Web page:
Convenience store retailers say that in-store sales have performed strong so far this year, and they are optimistic about their business prospects for the remainder of 2017, largely because of the growth in food sales, according to a survey of U.S. retailers released today by the National Association of Convenience Stores (NACS).
Three in five convenience store retailers (60 percent) say that in-store sales in the first nine months of 2017 were higher than the same period last year, compared to 20 percent who say sales thus far were lower. And one in three (35 percent) say that motor fuels sales were higher compared to the first nine months, compared to 27 percent who say sales were lower.
Three in four retailers (75 percent) say they are optimistic about how their business will perform leading into the fourth quarter. While retailers cited several reasons for both strong sales and optimism, an increased emphasis on fresh food sales was most often cited. Pride C-Stores Inc. (Columbia City, Indiana) is placing a greater emphasis on prepared foods, Kwik Trip (La Crosse, Wisconsin) continues to grow its hot foods program, and Cameron Park Petroleum (Folsom, California) is experiencing strong sales with its fresh sandwich program.
A robust foodservice program is just part of the overall reimaging program at Landhope Corp. (Kennett Square, Pennsylvania). As part of its remodeling process, the company says its stores have provided more fueling locations for customers and improved aesthetics with enhanced lighting both inside and outside the store, and an expanded foodservice program has been well-received by customers, said Dennis McCartney, the company’s director of operations.
Greater consumer confidence also has helped grow store sales, according to the retailers NACS surveyed. Both the economy and consumer confidence was cited as an important factor growing sales at Gate Petroleum Co. (Jacksonville, Florida) and Gore’s 66 (Tuttle, Oklahoma).
The survey found that most convenience store retailers are equally optimistic about the overall economy. More than three in four (76 percent) say that they are optimistic about the economy in the fourth quarter, a significant increase from this time a year ago when only 53 percent of retailers were optimistic about the economy. Additionally, 73 percent of retailers say they are optimistic about the convenience store industry’s prospects leading into 2018.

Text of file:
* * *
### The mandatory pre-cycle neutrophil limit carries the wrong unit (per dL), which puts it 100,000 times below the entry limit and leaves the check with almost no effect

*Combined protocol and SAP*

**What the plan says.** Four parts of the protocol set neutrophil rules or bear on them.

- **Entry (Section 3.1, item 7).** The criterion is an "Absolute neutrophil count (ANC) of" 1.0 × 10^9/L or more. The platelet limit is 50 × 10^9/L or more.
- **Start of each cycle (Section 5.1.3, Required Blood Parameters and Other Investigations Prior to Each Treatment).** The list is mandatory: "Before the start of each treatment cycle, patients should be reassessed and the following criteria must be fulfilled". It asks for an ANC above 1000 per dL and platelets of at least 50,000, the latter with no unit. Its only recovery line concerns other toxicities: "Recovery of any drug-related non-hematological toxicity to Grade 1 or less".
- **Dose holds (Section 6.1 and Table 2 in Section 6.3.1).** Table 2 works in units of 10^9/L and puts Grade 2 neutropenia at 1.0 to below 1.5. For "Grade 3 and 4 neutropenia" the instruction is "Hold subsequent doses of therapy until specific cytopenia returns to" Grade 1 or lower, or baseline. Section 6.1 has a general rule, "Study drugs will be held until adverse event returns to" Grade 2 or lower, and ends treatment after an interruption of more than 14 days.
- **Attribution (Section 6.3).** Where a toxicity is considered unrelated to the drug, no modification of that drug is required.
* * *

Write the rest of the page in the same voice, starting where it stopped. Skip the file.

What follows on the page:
“We are becoming well known for awesome food, clean facilities and great customer service,” said Don Burd with Otter Creek Country Stores Inc., summing up both his company’s and the industry’s prospects.
Despite the overall optimism, retailers did express some concerns, citing high insurance costs, a shrinking labor pool and increased competition from retail disruptors like Amazon, noted Michael Lanman with Lanman Oil Co. (Charleston, Illinois).
Most survey respondents (60 percent) also say that they will be attending next week’s NACS Show, October 17-20 at McCormick Place in Chicago. Retailers cited finding new ideas and networking as the prime reasons for attending the NACS Show, which annually draws more than 22,000 attendees. Specifically, retailers say they are looking forward to finding new foodservice equipment, hearing ideas from their peers that will help drive operational efficiencies and exploring new trends that could enhance their businesses.
The quarterly NACS Retailer Sentiment Survey tracks retailer sentiment related to their businesses, the industry and the economy. A total of 90 member companies, representing a cumulative 1,778 stores, participated in the October 2017 survey.
NACS goal is to advance the role of convenience stores as positive economic, social and philanthropic contributors to the communities they serve. The U.S. convenience store industry, with more than 154,000 stores nationwide selling fuel, food and merchandise, serves 160 million customers daily—half of the U.S. population—and has sales that are 10.8 percent of total U.S. retail and foodservice sales. NACS has 2,100 retailer and 1,750 supplier members from more than 50 countries.